Charity Barlow wished to marry for love.
The rakish Lord Robert wishes only to tuck her away in the country once an heir is produced.
He would be gone for over a week. Charity missed him. Even though they’d reached a kind of frigid truce, she liked to see him at breakfast or over the dinner table. She tried to fill in the lonely days, taking lessons on the harp and riding with friends in the park.
She attended another literary soiree at the Duchess of Devonshire’s house where ladies of the ton read poetry. Mrs. Smedley read John Donne’s poem The Broken Heart in throbbing tones, her large bosom swelling with emotion. Donne’s concept of love failed to cheer Charity. She did not want to think of love as a ravenous pike, or liken her heart to the small fish it feeds on.
After the polite clapping died away, Lady Ellis leaned forward and tapped her on the arm. “I must say I wouldn’t mind if my husband fought for my honor, Lady St Malin.”
Started, Charity said, “I beg your pardon?”
Lady Ellis’ plucked brows rose. “Surely you heard that your husband fought Lord Southmore?”
“I hadn’t, where was this?”
The lady’s small brown eyes gleamed. “In the early hours of the morning on Hampstead Heath.”
Charity widened her eyes remembering Robert’s bruised and cut cheek.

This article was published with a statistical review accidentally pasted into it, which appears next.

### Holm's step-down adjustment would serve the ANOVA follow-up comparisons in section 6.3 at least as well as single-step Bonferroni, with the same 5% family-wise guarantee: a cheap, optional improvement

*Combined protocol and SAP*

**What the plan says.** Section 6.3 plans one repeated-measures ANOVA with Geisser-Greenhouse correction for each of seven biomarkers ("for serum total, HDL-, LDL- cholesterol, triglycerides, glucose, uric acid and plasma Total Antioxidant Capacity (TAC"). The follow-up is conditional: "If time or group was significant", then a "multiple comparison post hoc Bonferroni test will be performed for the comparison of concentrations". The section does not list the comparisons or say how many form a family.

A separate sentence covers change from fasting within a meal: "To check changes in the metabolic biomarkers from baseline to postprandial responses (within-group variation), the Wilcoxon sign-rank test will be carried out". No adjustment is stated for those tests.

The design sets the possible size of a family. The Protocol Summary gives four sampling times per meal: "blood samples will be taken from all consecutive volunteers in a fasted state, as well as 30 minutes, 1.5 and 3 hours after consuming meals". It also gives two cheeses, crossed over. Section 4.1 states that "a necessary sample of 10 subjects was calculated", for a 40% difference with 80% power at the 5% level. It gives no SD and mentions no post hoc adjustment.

“He would not tell you, of course. Lord Southmore was laid up for some time with a broken hand.”
Charity returned home deep in thought. Had Robert sought to defend her honor? Or was it his pride he defended? She shook her head. She remembered wishing Robert to plant him a facer. Well he had, but she wasn’t thrilled by it. Not knowing he’d seriously hurt someone because of her.
About the Author:
AUTHOR WEBSITE: http://www.maggiandersenauthor.com
AUTHOR BLOG: http://www.maggiandersen.blogspot.com
Name one entity that you feel supported you outside of family members.
Thanks for inviting me to your blog.
My critique group of historical writers is invaluable. We support each other, commiserate when someone gets a bad review or has their work rejected. And we celebrate when the reverse happens. Having others read your work is very important. But I believe you have to choose your readers carefully. Someone who doesn’t read in the genre you write may not appreciate it so much, or be able to offer good feedback. The wrong reader can even destroy a writer’s confidence which isn’t always that robust.
Do you see writing as a career?
Yes. I work hard every day at writing. I’m curious to learn more, about my craft, about other writers and what’s happening in the industry. It is enormously time consuming, but I don’t mind. Writing is my passion.
If you had to do it all over again, would you change anything in your latest book?
Just don’t tempt me! I could always improve my stories, even after their published. It’s hard to know when a work is finished. My rule of the thumb is when I can’t bear to look at it again. But then when it’s in print I read it and think – I could have added something here…
Do you recall how your interest in writing originated?
At a very young age, when I was sick in bed and wanted to read something new. I set about writing it myself. I’ve been writing stories all my life, but bringing them to the public’s notice took a while. It takes courage to put your work out there and have it criticized. Even authors with a string of bestsellers might write a book that doesn’t appeal. Bad reviews follow, the publisher isn’t happy. It’s a hard industry to be in.